Always read over your entire slide deck at least two times before giving your presentation. I personally find it’s especially helpful to read the text out loud when looking for errors.
Also, when you’re done, make sure to hand your presentation to someone else to look for any spelling and grammar errors. Sometimes it’s hard to notice them when you’ve been looking at the slides for a long period of time.
3. Show Yourself (In An Interesting Way)
When designing your presentation you can establish a lot of trust simply by providing an INTERESTING “about you” or “team overview” slide.
When you’re presenting your overview slide most people simply provide a bullet list of facts about your company.
Don’t go this route.
Instead make this slide INTERESTING.
Tell a visual story of what you and your business is about.
Make sure that this slide is short, crisp and relevant. This is not the time to share everyone’s LIFE story. Focus on a significant, relevant accomplishment for each person that identifies that person as a winner. In 10 to 15 seconds, you should be able to say three or four sentences about each team member that says everything the audience would want to know about him or her at that moment.
4. Show Your Trophy Rack
When presenting to a new audience, don’t be overly humble about any awards you’ve received or big clients that you have worked with.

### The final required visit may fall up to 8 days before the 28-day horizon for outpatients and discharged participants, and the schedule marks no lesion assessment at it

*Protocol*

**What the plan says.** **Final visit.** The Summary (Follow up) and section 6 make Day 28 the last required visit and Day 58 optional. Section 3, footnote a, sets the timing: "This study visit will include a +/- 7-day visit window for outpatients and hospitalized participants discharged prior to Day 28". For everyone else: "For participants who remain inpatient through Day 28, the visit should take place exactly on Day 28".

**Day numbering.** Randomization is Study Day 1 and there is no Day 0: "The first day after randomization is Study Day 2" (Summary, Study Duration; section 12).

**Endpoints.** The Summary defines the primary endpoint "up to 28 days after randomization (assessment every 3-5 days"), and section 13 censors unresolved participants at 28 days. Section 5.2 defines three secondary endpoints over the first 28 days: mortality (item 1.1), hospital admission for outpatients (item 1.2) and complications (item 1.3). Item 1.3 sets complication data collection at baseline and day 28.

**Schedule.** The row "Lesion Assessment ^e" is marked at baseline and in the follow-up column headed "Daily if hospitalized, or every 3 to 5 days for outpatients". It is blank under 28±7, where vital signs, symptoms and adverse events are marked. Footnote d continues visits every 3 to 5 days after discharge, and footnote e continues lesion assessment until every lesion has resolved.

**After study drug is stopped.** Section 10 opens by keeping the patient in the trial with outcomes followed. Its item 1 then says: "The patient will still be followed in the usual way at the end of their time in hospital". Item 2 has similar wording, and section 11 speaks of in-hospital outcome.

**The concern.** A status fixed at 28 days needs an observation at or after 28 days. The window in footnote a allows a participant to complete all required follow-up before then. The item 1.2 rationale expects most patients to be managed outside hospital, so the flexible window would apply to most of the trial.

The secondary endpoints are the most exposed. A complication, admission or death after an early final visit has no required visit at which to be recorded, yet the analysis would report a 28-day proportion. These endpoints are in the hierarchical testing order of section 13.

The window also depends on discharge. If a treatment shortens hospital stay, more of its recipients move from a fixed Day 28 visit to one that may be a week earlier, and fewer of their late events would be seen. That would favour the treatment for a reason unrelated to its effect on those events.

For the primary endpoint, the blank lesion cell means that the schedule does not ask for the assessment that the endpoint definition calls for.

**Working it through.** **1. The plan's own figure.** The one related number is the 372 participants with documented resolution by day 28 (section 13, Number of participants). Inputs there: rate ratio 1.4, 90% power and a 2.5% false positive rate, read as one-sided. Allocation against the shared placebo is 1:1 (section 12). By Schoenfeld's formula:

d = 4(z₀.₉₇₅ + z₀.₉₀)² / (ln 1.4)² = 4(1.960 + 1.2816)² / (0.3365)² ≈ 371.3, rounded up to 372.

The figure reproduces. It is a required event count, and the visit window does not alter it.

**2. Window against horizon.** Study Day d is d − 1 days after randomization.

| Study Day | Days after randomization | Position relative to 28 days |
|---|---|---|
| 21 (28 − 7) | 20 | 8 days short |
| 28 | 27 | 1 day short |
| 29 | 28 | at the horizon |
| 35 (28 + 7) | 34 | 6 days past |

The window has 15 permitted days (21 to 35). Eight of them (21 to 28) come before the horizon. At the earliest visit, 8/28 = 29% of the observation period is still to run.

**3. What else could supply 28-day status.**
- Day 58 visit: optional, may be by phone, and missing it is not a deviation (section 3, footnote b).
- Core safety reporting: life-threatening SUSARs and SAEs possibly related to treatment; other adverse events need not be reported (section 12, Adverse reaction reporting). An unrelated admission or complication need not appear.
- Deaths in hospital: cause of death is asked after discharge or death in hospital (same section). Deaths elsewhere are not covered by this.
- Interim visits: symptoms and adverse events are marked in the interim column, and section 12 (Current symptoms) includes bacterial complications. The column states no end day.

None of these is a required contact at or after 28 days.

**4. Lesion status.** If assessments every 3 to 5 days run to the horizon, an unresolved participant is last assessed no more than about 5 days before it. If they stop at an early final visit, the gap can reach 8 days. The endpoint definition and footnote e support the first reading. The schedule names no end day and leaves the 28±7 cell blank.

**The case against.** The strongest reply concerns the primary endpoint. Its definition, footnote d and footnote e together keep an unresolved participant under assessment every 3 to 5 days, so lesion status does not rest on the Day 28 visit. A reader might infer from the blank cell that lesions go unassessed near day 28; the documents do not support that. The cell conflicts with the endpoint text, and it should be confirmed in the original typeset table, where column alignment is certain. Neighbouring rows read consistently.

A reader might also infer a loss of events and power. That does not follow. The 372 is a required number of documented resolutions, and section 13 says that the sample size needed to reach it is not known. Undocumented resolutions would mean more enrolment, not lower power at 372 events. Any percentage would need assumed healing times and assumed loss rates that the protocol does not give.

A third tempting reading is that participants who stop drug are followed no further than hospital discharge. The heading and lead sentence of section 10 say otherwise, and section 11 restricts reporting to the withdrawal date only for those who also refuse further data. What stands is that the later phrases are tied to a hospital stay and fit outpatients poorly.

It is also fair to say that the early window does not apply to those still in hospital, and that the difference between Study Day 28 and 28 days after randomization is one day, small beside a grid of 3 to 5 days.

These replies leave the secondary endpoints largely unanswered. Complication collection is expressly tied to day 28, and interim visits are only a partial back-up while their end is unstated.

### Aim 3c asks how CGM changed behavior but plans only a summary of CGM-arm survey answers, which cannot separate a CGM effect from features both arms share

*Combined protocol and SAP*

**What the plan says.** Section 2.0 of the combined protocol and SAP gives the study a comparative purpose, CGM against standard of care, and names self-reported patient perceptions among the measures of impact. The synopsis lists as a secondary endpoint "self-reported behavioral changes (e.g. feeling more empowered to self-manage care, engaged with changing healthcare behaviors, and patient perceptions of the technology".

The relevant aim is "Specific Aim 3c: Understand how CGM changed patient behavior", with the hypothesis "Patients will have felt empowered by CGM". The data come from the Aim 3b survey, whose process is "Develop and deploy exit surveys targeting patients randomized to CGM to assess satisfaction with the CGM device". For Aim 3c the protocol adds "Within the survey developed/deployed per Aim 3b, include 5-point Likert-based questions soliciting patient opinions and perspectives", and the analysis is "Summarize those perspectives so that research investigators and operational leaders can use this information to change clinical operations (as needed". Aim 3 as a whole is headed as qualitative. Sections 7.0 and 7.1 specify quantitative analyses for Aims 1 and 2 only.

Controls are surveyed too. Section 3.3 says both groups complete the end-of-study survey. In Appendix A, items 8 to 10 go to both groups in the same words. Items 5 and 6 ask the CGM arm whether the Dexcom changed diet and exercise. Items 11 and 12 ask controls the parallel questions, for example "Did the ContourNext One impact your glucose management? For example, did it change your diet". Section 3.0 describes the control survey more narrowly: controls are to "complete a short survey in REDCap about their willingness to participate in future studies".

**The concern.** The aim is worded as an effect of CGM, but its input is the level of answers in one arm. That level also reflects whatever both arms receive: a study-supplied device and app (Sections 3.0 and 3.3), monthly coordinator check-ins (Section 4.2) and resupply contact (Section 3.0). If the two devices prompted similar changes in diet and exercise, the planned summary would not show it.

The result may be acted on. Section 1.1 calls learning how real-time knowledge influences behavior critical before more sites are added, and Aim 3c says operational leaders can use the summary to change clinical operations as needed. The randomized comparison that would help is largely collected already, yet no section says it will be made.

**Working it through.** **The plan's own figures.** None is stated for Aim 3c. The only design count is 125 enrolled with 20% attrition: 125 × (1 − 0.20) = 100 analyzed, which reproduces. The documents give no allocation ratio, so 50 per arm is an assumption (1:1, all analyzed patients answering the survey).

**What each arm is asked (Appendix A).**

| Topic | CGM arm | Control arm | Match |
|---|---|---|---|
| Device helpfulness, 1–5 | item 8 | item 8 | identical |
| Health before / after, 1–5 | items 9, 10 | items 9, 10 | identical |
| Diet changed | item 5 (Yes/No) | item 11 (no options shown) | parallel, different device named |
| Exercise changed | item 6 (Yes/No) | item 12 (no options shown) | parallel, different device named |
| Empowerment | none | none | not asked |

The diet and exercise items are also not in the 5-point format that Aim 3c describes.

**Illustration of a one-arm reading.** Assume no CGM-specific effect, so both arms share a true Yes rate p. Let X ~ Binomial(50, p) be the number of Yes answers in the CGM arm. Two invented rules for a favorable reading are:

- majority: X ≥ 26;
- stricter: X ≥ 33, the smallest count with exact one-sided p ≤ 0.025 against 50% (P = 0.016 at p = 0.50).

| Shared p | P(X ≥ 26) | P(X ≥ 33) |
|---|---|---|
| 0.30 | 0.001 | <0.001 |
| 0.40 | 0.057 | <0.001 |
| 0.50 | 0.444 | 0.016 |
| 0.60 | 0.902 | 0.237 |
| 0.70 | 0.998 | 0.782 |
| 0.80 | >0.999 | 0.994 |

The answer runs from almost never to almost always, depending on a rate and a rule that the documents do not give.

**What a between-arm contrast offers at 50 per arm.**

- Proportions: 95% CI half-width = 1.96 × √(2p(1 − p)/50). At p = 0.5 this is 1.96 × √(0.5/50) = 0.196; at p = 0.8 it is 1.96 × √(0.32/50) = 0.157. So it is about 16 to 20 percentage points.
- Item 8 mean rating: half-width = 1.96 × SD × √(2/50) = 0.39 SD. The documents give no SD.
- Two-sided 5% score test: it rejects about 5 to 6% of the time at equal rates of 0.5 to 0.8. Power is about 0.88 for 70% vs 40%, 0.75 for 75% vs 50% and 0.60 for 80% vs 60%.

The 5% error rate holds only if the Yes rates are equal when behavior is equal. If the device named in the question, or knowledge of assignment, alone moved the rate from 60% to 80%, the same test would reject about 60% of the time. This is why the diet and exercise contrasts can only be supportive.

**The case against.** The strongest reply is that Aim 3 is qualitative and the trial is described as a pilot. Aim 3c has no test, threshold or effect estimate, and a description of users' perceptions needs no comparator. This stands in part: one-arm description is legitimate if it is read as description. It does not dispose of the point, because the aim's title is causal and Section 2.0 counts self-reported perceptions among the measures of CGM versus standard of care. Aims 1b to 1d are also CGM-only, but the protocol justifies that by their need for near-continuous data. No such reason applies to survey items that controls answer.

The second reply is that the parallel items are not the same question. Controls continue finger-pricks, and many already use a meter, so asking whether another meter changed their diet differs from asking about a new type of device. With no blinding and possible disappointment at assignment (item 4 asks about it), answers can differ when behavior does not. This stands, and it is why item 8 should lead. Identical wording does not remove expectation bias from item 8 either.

Feature them prominently on a dedicated client slide (like the one seen below)
Also, if you have any remarkable testimonials include them on this slide.
Testimonials are key to building trust, especially if you’re selling a product or service. When you have a happy client, consider asking them to give you a testimonial.
If you have been in the business for a while, make sure you let you’re your audience know that.
5. Use The Color Blue
Have you ever noticed some of the biggest brands in the world have the color blue in their logo and branding?
Facebook, IBM, Twitter, Skype, Linked In, NFL, AT&T, and Citibank …. They all use blue.
According to color psychology, blue “creates the sensation of trust and security.”
But why is that?
When you think of the color blue you naturally think of the sky and ocean, which translates to cleanliness, depth, wisdom, and purity.